As for the cast, that’s a little murkier. James and Layne are receiving positive notices, but both the lead acting races seem awfully crowded. Both Hall and Parris could contend in Supporting Actress, but that too is far from guaranteed.
Bottom line: If Beale Street Could Talk likely did what it needed to do to be in the Picture and Director mix, while acting nods are a bit less clear.
The film opens domestically on November 30. My Oscar Watch posts will continue…
Denzel Washington is back in action mode when The Equalizer 2 is released next weekend. In his decades long career filled with numerous hits, this is actually the first ever sequel for the star. Antoine Fuqua is back directing and it’s the fourth collaboration between two after 2001’s Training Day (for which Washington won an Oscar), 2014’s The Equalizer, and 2016’s The Magnificent Seven. Costars include Melissa Leo, Pedro Pascal, Ashton Sanders, and Bill Pullman.
When it comes to the action genre, few actors are as bankable as Denzel. The first Equalizer, which is based quite loosely a 1980s TV show starring Edward Woodward, made $34.1 million for its start and ended up at $101 million overall domestically. Two years later, The Magnificent Seven took in $34.7 million out of the gate and $93 million total. Nearly all of Washington’s titles in the genre in the past decade or so have achieved mid 20s or more in their premieres.
While The Equalizer 2 may face a challenge scoring a #1 opening over a very different follow-up (Mamma Mia! Here We Go Again), a high 20s to possibly low 30s roll out seems quite achievable.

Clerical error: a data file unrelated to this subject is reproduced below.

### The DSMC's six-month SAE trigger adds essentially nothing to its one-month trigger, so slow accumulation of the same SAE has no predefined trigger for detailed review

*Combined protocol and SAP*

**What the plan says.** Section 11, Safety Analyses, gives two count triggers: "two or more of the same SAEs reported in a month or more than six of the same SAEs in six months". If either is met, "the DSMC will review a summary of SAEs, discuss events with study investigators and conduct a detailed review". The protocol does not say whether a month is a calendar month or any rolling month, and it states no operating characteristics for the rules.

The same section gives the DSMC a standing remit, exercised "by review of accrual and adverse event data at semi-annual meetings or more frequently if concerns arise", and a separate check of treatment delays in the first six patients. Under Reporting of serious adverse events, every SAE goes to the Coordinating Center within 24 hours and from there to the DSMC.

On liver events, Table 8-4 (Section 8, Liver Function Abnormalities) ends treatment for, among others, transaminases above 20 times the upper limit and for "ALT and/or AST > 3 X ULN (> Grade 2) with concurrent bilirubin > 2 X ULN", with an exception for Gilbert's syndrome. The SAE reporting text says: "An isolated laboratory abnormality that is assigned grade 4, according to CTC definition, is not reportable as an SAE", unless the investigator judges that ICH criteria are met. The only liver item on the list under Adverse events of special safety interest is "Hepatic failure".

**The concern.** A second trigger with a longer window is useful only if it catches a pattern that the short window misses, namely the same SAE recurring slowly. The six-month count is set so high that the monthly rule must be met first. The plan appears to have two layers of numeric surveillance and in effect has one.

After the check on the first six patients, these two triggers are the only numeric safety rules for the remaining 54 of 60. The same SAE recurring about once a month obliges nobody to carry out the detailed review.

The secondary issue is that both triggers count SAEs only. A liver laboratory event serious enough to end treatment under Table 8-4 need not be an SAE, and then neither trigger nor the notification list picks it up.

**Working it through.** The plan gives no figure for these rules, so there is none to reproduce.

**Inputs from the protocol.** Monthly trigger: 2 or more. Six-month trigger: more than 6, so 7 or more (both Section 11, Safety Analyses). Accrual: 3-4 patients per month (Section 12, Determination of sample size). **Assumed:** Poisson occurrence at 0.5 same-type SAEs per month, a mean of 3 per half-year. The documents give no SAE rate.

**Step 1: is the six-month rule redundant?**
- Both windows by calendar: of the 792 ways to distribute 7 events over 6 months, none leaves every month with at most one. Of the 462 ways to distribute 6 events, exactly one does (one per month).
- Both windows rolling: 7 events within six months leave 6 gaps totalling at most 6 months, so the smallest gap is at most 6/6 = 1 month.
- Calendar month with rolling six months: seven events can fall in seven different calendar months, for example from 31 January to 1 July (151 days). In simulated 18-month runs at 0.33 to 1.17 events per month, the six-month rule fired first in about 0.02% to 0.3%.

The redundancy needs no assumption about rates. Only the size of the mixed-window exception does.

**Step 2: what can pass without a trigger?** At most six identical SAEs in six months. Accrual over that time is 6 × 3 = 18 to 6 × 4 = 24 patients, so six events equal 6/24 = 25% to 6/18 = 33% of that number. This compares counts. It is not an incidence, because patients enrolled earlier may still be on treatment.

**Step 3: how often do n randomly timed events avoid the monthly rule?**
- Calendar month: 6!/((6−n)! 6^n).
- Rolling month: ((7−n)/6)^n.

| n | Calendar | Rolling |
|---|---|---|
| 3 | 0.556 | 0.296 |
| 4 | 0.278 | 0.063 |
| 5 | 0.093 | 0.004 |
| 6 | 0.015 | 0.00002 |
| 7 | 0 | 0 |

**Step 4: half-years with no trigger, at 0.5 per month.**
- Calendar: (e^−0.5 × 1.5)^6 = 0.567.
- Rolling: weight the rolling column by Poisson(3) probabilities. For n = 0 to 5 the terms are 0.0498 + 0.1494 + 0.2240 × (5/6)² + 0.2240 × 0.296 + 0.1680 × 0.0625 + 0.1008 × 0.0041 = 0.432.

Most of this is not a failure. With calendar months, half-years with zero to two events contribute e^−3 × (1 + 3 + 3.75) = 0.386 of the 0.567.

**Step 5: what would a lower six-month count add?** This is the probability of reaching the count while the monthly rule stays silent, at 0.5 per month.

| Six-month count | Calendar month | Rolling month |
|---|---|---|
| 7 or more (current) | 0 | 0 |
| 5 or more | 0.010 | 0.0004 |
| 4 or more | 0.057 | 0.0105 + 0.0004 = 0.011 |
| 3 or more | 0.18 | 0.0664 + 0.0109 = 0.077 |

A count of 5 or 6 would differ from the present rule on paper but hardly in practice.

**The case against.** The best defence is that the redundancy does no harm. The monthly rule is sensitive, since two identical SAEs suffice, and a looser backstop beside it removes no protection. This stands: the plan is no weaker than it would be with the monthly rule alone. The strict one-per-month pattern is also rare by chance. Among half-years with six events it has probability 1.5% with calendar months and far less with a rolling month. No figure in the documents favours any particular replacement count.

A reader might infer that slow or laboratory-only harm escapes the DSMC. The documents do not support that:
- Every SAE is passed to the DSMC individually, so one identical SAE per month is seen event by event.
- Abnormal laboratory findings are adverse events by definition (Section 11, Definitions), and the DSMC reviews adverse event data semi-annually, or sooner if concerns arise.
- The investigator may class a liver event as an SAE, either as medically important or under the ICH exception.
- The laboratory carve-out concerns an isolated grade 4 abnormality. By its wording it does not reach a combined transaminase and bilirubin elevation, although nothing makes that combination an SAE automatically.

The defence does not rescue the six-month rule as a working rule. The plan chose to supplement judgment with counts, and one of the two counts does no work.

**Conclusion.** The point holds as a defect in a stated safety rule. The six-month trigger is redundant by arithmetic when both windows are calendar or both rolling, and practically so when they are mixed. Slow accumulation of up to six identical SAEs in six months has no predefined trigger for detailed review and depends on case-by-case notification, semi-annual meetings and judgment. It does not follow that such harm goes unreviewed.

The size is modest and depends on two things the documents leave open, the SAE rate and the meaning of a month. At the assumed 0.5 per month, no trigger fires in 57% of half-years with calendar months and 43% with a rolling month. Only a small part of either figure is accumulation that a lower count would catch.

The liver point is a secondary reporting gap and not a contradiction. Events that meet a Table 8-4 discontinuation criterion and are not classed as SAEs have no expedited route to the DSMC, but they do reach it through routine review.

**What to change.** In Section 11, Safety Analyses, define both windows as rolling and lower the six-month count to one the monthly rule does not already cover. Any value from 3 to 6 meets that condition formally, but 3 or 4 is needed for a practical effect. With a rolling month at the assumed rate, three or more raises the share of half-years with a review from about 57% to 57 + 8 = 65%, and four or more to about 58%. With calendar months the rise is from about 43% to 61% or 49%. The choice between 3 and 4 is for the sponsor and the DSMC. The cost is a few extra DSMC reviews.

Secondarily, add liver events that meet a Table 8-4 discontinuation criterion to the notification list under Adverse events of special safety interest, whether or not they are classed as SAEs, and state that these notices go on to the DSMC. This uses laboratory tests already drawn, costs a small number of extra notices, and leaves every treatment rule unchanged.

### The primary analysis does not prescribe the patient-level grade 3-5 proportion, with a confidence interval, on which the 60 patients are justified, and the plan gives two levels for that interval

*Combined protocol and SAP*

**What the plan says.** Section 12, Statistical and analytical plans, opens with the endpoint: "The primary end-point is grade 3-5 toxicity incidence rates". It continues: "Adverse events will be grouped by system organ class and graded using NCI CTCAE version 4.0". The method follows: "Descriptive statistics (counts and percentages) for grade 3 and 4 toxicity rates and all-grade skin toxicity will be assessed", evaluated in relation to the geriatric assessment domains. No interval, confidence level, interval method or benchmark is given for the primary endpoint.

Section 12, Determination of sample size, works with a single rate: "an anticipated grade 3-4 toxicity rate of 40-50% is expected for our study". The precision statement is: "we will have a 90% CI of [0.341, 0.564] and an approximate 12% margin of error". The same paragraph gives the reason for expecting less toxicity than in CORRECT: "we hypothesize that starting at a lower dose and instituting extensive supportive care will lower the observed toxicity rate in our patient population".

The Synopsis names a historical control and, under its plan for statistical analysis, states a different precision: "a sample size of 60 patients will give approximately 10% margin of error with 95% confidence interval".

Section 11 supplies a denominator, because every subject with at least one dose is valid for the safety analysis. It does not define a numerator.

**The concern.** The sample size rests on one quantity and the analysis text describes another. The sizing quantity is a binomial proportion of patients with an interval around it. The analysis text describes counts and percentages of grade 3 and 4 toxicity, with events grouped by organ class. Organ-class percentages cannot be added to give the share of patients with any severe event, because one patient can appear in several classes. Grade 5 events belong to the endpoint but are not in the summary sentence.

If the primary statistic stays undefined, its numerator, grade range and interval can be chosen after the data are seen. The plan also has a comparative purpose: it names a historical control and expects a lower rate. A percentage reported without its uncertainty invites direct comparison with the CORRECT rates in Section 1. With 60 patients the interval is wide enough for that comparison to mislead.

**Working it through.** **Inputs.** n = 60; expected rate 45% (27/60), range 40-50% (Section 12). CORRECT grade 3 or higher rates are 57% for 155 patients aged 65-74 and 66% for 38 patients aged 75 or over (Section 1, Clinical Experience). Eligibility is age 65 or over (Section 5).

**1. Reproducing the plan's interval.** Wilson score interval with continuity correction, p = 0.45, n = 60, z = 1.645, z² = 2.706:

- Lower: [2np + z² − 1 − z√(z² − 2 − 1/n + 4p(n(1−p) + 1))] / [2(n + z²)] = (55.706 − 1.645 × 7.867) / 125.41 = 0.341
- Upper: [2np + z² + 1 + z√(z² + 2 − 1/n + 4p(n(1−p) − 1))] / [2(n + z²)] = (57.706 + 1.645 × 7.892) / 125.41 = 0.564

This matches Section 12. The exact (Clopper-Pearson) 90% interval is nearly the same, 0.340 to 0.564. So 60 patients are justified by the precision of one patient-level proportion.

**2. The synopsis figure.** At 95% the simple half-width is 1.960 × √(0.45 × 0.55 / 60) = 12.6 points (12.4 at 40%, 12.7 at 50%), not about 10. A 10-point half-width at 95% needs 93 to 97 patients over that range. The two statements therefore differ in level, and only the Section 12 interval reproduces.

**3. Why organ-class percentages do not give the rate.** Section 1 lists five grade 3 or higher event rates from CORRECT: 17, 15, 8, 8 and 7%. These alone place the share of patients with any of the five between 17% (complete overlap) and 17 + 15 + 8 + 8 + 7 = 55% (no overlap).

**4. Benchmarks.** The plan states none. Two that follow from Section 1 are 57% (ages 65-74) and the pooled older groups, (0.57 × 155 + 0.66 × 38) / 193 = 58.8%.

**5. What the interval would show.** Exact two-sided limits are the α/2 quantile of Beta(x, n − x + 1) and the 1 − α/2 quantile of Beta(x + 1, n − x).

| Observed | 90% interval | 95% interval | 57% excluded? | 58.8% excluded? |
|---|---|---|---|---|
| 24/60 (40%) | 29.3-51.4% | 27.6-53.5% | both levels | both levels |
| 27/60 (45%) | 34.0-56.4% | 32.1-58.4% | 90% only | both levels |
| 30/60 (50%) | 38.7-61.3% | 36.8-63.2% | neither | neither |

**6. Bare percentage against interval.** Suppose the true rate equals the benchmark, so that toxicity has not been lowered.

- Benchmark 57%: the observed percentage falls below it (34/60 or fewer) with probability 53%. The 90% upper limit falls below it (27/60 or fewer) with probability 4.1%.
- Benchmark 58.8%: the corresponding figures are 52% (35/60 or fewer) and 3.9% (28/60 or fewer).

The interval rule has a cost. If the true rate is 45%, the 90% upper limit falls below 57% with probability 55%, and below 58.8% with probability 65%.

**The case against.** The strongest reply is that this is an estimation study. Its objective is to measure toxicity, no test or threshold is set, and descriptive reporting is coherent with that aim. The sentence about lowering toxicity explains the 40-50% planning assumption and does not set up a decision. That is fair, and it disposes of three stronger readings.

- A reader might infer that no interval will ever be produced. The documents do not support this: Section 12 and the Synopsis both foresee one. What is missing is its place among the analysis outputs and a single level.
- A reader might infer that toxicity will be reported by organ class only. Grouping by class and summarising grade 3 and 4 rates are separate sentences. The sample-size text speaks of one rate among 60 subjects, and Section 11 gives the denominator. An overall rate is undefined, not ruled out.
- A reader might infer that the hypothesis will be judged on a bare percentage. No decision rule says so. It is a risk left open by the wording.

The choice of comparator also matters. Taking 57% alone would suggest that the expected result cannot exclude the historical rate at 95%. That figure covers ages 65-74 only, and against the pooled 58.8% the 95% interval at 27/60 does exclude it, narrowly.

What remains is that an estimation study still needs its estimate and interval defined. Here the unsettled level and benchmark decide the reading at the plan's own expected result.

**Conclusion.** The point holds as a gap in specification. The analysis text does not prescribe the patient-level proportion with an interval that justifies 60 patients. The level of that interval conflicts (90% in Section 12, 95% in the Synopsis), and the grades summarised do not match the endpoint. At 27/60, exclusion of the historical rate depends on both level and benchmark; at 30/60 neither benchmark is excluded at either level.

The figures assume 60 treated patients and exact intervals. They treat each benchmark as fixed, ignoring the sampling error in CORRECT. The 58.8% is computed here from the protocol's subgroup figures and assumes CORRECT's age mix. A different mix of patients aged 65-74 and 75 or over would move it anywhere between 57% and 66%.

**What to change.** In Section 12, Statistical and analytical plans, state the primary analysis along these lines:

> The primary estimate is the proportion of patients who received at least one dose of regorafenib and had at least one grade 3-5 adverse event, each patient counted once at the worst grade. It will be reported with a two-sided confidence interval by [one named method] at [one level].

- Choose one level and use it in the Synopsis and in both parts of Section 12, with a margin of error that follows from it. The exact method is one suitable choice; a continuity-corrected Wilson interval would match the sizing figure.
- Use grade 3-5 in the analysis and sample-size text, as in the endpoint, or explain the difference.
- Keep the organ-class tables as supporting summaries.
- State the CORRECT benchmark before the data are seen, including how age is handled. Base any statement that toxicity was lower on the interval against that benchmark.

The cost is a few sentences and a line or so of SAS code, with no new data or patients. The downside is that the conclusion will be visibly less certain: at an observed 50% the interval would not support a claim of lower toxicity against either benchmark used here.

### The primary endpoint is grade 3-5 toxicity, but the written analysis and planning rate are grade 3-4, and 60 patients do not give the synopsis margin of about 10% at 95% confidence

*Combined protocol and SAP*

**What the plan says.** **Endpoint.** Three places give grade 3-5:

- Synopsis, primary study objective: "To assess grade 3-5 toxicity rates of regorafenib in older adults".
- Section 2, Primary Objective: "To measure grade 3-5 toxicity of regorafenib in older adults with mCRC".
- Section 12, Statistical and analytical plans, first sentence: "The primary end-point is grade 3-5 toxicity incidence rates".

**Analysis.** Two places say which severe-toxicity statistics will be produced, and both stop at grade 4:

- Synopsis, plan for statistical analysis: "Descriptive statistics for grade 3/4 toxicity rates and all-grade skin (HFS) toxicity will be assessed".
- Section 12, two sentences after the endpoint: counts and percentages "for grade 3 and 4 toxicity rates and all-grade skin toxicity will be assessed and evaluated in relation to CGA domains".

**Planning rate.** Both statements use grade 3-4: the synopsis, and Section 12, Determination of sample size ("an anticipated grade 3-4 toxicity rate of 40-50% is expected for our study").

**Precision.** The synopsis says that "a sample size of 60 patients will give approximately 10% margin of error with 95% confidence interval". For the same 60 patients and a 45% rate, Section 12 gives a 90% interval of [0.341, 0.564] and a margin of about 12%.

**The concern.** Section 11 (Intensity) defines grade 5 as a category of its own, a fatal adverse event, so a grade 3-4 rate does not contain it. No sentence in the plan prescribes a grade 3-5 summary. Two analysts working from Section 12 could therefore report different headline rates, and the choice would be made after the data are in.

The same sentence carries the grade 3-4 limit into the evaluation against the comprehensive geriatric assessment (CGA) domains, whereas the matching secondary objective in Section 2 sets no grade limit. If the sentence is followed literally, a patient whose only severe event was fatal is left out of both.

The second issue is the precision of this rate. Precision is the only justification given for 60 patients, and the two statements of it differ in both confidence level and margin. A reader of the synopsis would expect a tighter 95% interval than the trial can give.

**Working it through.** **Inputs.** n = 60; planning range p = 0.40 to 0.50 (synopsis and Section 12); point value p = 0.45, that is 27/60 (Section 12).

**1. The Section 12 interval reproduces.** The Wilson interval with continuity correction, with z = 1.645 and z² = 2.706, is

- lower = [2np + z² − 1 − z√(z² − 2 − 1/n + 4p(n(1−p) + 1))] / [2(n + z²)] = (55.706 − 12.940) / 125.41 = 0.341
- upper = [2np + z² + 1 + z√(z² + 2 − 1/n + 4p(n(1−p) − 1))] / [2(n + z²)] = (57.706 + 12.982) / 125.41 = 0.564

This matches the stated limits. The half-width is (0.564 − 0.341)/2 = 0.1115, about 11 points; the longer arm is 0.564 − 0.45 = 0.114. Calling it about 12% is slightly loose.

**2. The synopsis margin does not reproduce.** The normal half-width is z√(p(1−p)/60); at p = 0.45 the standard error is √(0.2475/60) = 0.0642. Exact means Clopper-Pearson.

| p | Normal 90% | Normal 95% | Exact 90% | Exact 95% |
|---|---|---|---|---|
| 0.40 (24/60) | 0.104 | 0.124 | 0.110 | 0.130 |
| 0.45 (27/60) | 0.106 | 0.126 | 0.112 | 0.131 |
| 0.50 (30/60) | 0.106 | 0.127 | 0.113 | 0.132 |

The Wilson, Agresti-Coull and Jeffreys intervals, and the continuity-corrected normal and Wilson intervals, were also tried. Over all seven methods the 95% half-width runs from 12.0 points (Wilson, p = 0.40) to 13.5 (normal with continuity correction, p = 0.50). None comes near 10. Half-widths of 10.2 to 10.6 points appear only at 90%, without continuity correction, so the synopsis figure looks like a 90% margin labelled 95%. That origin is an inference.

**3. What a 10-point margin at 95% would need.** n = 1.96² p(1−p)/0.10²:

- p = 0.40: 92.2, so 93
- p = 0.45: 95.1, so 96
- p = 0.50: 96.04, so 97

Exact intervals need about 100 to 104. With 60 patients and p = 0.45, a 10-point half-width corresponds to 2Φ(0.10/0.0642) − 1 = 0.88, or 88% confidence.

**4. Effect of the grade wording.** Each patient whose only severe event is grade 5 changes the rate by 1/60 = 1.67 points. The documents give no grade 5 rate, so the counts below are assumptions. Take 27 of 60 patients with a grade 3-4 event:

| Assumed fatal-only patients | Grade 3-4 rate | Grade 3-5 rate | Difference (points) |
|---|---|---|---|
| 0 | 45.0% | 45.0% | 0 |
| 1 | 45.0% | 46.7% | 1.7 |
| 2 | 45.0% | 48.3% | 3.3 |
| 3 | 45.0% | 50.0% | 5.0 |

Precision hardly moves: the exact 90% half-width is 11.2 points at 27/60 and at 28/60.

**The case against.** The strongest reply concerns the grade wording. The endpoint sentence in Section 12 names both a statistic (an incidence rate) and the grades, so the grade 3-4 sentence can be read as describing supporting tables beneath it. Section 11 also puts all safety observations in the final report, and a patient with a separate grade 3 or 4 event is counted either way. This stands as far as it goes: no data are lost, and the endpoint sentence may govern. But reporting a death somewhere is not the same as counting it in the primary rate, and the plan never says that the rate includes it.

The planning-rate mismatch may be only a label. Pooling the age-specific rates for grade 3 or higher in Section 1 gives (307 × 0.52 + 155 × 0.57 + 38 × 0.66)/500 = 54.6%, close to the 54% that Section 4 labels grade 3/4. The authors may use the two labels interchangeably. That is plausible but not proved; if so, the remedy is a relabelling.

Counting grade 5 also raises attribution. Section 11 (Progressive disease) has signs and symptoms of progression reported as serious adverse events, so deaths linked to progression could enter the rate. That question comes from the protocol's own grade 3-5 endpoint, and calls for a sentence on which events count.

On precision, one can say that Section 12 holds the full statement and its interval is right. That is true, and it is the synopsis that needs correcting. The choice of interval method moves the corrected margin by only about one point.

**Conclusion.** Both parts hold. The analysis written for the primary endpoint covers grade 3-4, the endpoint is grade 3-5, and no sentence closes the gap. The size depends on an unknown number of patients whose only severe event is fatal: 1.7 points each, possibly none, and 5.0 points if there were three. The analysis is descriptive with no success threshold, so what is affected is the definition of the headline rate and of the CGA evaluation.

The Equalizer 2 opening weekend prediction: $26.8 million
For my Mamma Mia! Here We Go Again prediction, click here:
Just a few months after reviving his Jason Bourne character, Matt Damon is back in theaters battling monsters in China in The Great Wall, out next weekend. This is the most expensive film shot entirely in that country and it was released overseas at the end of 2016, grossing over $200 million thus far. The historical action fantasy comes from acclaimed director Zhang Yimou, who’s responsible for foreign hits such as Raise the Red Lantern, Hero, and House of Flying Daggers. Costars include Jing Tian, Pedro Pascal, Andy Lau, and Willem Dafoe.
How will the pic, which seems made primarily to make its bulk of cash in Asia, play stateside? It could face some hurdles. Reviews haven’t been too strong and it stands at 44% currently on Rotten Tomatoes.
As I see it, The Great Wall will be lucky to break $100 million domestically and it probably will fall short. Opening over the long Presidents Day weekend, I think it should manage a mid to high 20s debut with possibly a fairly steep decline the following weekend.
The Great Wall opening weekend prediction: $25.6 million